Fifth, economists have greatly exaggerated the benefits of incentives by themselves, without changes in people. Economic theory of socialism has put way too much weight on incentives, and way too little on human capital. Winners in the communist system turned out not to be so good in a market economy. Transition to markets is accomplished by new people, not by old people with better incentives. I realised this and wrote about it in the mid-1990s, but the lesson both in firms and in politics in profound: you cannot teach an old dog new tricks, even with incentives.

Sixth, it is important not to overestimate the long-run consequences of macroeconomic crises and even debt defaults. Russia experienced a major crisis in 1997–98, which some extremely knowledgeable observers said would set it back by 20 years, yet it began growing rapidly in 1999–2000. Similar stories apply elsewhere, from East Asia to Argentina. Debt restructurings do not necessarily make permanent scars. This experience bears a profound lesson for reformers, who are always intimidated by the international financial community: do not panic about crises; they blow over fast.

Seventh, it is much easier to forecast economic than political evolution. Although nearly all transition countries have eventually converged to some form of capitalism, there has been a broader range of political experiences, from full democracies, to primitive dictatorships, to just about everything in between. There appears a strong geographic pattern in this, with countries further West, especially those involved with the European Union, becoming clearly democratic, and countries further East remaining generally more authoritarian. For countries in the middle, including Russia and Ukraine, the political paths over the 20 years have wiggled around. Lesson learned: middle-income countries eventually slouch toward democracy, but not nearly in as direct or consistent a way as they move toward capitalism.


1 The International Institute for Applied Systems Analysis, based in Austria.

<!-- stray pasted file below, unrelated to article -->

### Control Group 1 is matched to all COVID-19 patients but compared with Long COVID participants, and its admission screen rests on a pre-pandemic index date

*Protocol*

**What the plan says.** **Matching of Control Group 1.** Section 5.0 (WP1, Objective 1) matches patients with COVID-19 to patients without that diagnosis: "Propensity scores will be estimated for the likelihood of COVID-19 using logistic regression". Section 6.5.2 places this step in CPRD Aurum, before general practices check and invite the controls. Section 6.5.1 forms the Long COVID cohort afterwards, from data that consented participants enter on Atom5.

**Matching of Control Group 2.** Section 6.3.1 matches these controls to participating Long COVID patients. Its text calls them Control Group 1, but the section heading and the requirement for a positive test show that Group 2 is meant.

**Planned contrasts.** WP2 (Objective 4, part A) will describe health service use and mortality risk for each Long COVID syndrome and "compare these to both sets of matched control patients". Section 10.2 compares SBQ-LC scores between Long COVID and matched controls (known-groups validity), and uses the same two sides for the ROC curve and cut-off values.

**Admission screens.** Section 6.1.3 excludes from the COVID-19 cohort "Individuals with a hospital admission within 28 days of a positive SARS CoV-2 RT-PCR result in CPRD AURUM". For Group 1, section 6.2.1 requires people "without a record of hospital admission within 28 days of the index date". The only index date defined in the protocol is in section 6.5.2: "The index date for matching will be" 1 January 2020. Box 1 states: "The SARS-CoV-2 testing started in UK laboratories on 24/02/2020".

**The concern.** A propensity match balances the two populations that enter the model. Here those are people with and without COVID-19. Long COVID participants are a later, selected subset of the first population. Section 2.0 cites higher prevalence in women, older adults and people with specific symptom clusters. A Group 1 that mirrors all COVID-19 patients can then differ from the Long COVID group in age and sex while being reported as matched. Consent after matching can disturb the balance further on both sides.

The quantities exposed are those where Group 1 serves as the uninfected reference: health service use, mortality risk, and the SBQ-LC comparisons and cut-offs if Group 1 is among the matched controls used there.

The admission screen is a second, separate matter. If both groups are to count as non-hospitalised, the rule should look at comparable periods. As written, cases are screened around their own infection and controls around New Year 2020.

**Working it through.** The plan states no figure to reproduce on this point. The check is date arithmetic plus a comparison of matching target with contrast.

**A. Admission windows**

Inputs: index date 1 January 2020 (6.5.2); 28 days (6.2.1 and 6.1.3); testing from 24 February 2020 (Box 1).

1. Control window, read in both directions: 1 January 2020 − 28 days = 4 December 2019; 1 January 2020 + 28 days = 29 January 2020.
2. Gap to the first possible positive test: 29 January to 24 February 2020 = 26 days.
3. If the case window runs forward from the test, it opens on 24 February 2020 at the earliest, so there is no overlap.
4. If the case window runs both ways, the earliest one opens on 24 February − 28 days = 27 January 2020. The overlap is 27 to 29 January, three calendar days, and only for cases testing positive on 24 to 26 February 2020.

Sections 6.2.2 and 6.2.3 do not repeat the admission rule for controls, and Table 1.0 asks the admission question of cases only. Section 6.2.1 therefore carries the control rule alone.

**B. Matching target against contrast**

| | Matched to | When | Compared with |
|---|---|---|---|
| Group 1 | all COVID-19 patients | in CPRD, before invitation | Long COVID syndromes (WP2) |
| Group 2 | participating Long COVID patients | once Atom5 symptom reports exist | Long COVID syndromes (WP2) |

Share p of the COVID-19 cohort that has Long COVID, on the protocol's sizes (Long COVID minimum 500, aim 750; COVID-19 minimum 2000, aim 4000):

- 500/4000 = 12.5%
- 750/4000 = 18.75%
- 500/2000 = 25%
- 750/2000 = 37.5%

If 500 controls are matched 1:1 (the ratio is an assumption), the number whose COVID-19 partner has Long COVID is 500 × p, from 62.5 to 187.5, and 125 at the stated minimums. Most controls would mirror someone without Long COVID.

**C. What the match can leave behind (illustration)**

Topics: Development, Global economy, Politics and economics, Welfare state and social Europe
Tags: capitalism, communism, Russia, Transition economies

Comments

Poland

Great article. If I recall correctly, Poland decided that it would concentrate on privatizing its large industries first, then later focuss on the bakeries and flower shops. Could this, in part, explain the relative stability of their economy? It was understandable that countries would start small-scale first. Less complicated. More of a common-person feel about it.
Thank you.

“Instead of populism,

“Instead of populism, politics in many countries came to be dominated by new economic elites, the so-called oligarchs, who combined wealth with substantial political influence.”

For those of us who believe that a sense of “fairness” is important to the success of a nation, would it be helpful to translate this finding into a recipe that future changes emphasize more equality?
 
For example, a nation might give each citizen 100 common shares of every privatized company, with the proviso that not more than 10 could be sold any year. Meanwhile, directors would contest for election by showing how well they treat shareholders.
 
Eventually, smart businesspeople would acquire more shares of the most under-valued stocks and normal capitalist distributions would emerge. Along the way, however, individuals would feel that they participated fairly in the new economic regime, and would be committed to its success.

Andrei Shleifer
Professor of Economics, Harvard University